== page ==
The construction sector will grow by almost half in 2023 compared to 2022 in Catalonia. This does not mean that it will go down, but rather that the rise it was leading to has slowed down and that in 2022, according to data from the Chamber of Construction Contractors of Catalonia (CCOC), it grew by 4.5%, a a significant percentage but which had not yet allowed it to reach the pre-pandemic levels of 2019. Now, the same body predicts a slowdown that may put this percentage at just 2%. The reasons are multiple. On the one hand, the sharp rise in raw materials has made it difficult in recent years to reach the pace of before the pandemic. The covid crisis first caused shortages and then greater competition to obtain raw materials, which has increased prices. For example, from December 2020 to June this year, corrugated steel has risen by 59% and metal profiles between 34% and 56%. All this considering, moreover, that energy has also become more expensive by 89%, in this case due to the effects of the war in Ukraine.
The rise in the price of raw materials and the increase in rates, among the main causes of the slowdown
Another cause is the rise in interest rates, a measure by the European Central Bank aimed at curbing the rise in inflation, which has reduced the demand for both private mortgages and loans from developers. All in all, in a context of some legislative uncertainty, complaints from employers about the lack of qualified labor and also criticism from employers about the lack of investment in public works, despite the fact that in recent years enough has still been done driven by the European Union’s Next Generation funds.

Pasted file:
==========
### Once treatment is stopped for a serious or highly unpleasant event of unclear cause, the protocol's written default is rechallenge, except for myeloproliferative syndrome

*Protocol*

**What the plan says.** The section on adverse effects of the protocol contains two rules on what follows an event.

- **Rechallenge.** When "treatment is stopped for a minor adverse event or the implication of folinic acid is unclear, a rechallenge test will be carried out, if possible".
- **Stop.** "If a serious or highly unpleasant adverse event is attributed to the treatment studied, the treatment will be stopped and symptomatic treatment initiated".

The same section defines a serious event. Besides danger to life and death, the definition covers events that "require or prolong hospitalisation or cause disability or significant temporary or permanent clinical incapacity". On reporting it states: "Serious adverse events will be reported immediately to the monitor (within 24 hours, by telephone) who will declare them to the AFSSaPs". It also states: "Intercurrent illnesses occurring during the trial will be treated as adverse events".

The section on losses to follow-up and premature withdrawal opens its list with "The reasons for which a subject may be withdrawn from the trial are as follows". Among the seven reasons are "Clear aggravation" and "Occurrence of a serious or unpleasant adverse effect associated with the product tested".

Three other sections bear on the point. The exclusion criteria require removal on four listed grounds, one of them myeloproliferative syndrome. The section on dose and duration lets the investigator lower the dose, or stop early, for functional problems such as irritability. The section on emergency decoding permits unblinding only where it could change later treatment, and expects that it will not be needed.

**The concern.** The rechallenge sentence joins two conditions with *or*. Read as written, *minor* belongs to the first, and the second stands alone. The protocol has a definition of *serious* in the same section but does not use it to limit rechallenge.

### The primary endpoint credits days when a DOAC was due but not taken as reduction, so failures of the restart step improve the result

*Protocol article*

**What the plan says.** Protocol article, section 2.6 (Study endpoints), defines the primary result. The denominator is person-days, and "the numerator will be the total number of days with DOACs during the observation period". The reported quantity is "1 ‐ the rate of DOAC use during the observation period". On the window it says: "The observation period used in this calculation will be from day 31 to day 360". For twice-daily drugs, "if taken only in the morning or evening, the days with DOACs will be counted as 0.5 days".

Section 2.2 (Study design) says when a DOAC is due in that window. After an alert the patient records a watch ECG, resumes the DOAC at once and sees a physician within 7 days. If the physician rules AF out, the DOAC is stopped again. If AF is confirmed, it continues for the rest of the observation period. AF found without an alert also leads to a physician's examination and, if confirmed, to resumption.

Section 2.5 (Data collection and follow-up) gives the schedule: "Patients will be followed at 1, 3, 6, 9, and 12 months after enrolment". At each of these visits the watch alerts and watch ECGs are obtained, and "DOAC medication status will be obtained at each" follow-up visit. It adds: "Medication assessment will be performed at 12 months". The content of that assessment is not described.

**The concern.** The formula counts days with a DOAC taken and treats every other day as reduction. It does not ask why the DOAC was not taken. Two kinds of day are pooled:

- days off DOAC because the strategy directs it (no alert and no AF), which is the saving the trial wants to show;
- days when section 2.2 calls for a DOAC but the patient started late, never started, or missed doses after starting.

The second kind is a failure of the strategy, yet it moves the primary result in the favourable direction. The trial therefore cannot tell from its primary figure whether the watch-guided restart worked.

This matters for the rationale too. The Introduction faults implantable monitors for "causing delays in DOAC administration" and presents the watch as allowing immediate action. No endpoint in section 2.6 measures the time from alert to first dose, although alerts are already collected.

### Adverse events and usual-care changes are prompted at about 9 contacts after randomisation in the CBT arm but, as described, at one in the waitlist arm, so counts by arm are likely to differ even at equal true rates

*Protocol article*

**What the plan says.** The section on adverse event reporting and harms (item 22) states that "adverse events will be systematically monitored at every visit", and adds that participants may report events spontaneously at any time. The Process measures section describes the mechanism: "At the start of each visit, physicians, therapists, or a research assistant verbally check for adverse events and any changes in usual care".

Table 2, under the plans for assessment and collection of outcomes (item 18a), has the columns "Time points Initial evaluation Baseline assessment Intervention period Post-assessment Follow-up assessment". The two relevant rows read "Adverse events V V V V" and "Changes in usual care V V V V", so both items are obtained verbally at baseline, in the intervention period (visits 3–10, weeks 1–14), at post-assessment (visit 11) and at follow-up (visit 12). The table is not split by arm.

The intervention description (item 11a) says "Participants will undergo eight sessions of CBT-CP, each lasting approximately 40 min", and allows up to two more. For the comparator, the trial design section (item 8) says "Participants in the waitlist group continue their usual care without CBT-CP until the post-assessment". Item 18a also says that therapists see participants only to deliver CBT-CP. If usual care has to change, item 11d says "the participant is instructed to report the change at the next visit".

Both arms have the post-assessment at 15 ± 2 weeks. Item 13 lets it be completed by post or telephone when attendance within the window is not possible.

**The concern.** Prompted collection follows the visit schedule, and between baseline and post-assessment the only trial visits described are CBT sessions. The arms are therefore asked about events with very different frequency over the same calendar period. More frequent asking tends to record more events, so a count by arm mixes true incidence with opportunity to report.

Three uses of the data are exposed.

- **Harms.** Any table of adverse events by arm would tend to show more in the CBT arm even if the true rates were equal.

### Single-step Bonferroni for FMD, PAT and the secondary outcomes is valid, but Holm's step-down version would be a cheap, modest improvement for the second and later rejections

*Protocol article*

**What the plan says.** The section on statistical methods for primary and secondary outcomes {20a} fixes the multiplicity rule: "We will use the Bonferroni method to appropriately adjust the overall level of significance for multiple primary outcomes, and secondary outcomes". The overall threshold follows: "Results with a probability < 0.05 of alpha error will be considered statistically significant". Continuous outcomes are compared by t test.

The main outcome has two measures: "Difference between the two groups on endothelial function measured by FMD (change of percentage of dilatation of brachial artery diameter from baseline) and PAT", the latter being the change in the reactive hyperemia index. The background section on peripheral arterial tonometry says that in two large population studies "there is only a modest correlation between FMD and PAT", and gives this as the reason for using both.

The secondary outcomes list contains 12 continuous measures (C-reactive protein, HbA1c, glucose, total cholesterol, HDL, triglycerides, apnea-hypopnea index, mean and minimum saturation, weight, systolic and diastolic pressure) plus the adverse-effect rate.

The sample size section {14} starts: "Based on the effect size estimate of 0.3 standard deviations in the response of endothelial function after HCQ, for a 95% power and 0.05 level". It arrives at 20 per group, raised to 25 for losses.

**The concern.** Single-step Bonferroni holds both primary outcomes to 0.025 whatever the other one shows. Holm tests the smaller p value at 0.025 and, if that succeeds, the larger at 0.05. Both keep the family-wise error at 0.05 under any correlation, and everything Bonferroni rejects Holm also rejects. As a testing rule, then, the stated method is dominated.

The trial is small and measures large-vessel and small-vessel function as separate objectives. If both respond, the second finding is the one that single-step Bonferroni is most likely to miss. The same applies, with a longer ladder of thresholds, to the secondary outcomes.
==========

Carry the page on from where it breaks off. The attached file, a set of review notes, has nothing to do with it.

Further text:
It’s too early to tell if this slowdown is an early warning of what’s to come this semester. In recent years we have seen how the geopolitical situation, very unstable, can change forecasts drastically in a short time. The World Bank warned in June that this semester the economy would worsen with less growth than expected, but at the global level its forecasts could be short if the crisis in China is really confirmed, which also largely has a real estate side that worries analysts.
What is clear is that the Spanish economy, and also the Catalan economy – which have maintained a good strength in recent months if compared, moreover, with the context of European Union countries such as the increasingly worrying German economy –, may suffer a shortfall if the political instability lasts too long. In January, the European Union will re-impose the deficit limit and the rules that had been relaxed due to the chain of covid crises and the war will be tightened again, and then it will be important that clear protection measures can be taken of an economy that, right now, has survived thanks, again, to the construction services sector. If there is a repeat election, the uncertainty will extend for even more months. If there is none, and Sánchez ends up governing again, he will have a harder time applying the expansionist public spending policies he has done so far because control of the deficit ceiling will now, thanks to the Montoro law, be in his hands of a Senate completely dominated by the PP. A complicated autumn is coming.
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